Basics: Texas Sentencing Scheme

 Posted on October 04, 2007 in Uncategorized

In Texas, there are three basic classes of misdemeanor and five basic degrees of felony.

The basic classes of misdemeanor:ClassIncarcerationFineCN/AUp to $500B0d – 180d in county jailUp to $2,000A0d – 1y in county jailUp to $4,000

County jail sentences are served subject to the county sheriff's good time calculations. In Harris County, a person will likely serve half of his county jail sentence.

The basic degrees of felony:DegreeIncarcerationFineState Jail Felony180d – 2y in state jailUp to $10,0003rd Degree2y – 10y in prison2nd Degree2y – 20y in prison1st Degree5y – 99y or life in prisonUp to $10,000CapitalLife without parole, or deathN/A

There are also offenses that fall outside this scheme. Notable examples are major drug offenses under the Texas Health and Safety Code, and offenses under the Texas Transportation Code (failure to stop and give information, failure to stop and render aid).

State jail sentences are served day-for-day, with no parole. Prison sentences (other than life without parole, or LWOP) are subject to the parole law, which provides that a person serving a "non-agg" sentence, one not described in section 3g of Article 42.12 of the Texas Code of Criminal Procedure, will be eligible for parole when his calendar time plus good time equal one-fourth of his sentence. Good time is approximately equal to calendar time, so a person serving a non-agg sentence will be eligible for parole when he has served about an eighth of his sentence. "Eligible for parole" does not mean "paroled", though.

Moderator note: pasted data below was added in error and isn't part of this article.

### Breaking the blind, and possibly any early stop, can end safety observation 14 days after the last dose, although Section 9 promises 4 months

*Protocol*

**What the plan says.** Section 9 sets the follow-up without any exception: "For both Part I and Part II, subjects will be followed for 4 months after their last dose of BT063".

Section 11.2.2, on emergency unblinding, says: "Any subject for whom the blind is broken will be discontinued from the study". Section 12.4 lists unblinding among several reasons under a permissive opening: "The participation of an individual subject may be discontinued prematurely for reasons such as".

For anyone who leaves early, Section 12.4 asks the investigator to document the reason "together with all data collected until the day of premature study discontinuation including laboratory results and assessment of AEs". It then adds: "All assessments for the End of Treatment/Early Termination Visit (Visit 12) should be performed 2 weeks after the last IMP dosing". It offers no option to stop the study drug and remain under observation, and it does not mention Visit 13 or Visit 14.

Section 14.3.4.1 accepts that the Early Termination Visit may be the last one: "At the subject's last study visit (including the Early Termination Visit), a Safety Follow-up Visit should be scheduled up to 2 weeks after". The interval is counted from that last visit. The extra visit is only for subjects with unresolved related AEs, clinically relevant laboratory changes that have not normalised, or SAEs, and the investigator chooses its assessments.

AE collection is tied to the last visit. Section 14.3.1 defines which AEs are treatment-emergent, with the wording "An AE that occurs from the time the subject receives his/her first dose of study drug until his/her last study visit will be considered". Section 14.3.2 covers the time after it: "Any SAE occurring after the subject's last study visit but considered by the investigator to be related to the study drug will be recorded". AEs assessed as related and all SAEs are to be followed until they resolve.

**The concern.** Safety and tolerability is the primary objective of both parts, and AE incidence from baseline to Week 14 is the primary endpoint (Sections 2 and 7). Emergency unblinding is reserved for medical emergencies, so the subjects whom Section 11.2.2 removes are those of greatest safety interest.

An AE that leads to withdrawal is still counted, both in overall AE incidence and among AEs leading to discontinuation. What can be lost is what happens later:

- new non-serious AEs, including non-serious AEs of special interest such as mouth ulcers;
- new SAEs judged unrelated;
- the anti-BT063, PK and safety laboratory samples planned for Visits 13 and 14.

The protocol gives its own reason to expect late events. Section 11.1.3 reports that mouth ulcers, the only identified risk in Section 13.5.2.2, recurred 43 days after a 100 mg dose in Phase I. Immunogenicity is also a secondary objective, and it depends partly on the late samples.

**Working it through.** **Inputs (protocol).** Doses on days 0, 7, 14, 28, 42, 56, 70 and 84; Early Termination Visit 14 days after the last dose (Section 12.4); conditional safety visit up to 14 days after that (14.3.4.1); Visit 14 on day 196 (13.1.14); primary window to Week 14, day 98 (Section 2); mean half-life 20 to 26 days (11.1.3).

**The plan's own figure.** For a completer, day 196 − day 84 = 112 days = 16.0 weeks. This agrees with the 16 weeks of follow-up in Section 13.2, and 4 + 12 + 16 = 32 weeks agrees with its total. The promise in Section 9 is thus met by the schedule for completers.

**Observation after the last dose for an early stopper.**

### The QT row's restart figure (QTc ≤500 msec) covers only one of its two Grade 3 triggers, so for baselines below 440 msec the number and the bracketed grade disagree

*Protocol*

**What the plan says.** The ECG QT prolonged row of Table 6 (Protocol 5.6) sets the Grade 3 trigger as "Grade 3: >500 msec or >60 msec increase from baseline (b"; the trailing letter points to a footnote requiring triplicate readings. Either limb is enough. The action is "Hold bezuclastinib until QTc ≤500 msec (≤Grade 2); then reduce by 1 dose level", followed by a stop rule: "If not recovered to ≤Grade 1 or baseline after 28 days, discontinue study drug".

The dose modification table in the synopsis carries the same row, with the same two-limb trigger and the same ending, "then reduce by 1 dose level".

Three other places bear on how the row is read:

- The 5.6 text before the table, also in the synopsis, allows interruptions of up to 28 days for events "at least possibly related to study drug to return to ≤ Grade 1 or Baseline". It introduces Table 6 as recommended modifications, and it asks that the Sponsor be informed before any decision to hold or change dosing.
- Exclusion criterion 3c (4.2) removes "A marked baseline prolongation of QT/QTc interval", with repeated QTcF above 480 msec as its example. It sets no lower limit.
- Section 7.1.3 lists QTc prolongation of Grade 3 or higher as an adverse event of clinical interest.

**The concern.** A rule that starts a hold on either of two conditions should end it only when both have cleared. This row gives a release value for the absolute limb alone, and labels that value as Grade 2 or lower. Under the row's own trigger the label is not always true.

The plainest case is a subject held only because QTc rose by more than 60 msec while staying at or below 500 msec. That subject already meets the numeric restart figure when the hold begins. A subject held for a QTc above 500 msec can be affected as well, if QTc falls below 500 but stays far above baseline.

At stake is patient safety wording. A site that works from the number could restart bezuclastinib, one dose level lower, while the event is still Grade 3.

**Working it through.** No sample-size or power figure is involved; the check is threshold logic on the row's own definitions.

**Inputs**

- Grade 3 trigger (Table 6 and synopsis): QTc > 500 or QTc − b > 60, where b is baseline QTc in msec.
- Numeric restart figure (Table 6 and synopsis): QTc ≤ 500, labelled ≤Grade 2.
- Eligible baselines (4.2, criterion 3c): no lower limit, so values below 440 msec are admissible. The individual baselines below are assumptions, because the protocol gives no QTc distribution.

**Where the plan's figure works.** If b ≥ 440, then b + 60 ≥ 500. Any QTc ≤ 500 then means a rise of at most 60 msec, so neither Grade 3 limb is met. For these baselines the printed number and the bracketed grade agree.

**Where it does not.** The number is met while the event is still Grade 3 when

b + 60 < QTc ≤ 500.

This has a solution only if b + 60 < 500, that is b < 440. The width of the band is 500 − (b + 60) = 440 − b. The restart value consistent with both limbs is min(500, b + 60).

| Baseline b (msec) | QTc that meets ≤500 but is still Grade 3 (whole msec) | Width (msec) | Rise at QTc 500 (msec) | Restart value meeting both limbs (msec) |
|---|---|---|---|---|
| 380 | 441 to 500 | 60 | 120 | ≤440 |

A person serving an "agg" or "3g" sentence will be eligible for parole when his calendar time equals one-half of his sentence. 3g offenses are:

  1. Murder;

  2. Indecency with a child;

  3. Aggravated kidnapping;

  4. Aggravated sexual assault;

  5. Aggravated robbery;

  6. Sexual Assault;

  7. First-degree felony injury to a child;

  8. Sexual performance by a child; and

  9. Any offense in which there is an affirmative finding that a deadly weapon was used or exhibited during the commission of the crime or immediate flight therefrom.

Without a jury's probation recommendation, a judge can't probate a prison sentence for any of those 3g offenses. She can, however, defer adjudication (effectively putting the defendant on probation) for any first-time offense except:

  1. DWI;

  2. Continuing sexual abuse of a young child; and

  3. Some aggravated sexual assault of a child cases.

A jury can recommend probation for most offenses if it sets a sentence less than 10 years and if the defendant has filed a sworn motion for probation (averring that he has never been convicted of a felony nor on felony probation). The jury can't recommend probation for someone convicted of murder, a sex offense against a child younger than 14, or first-degree felony injury to a child.

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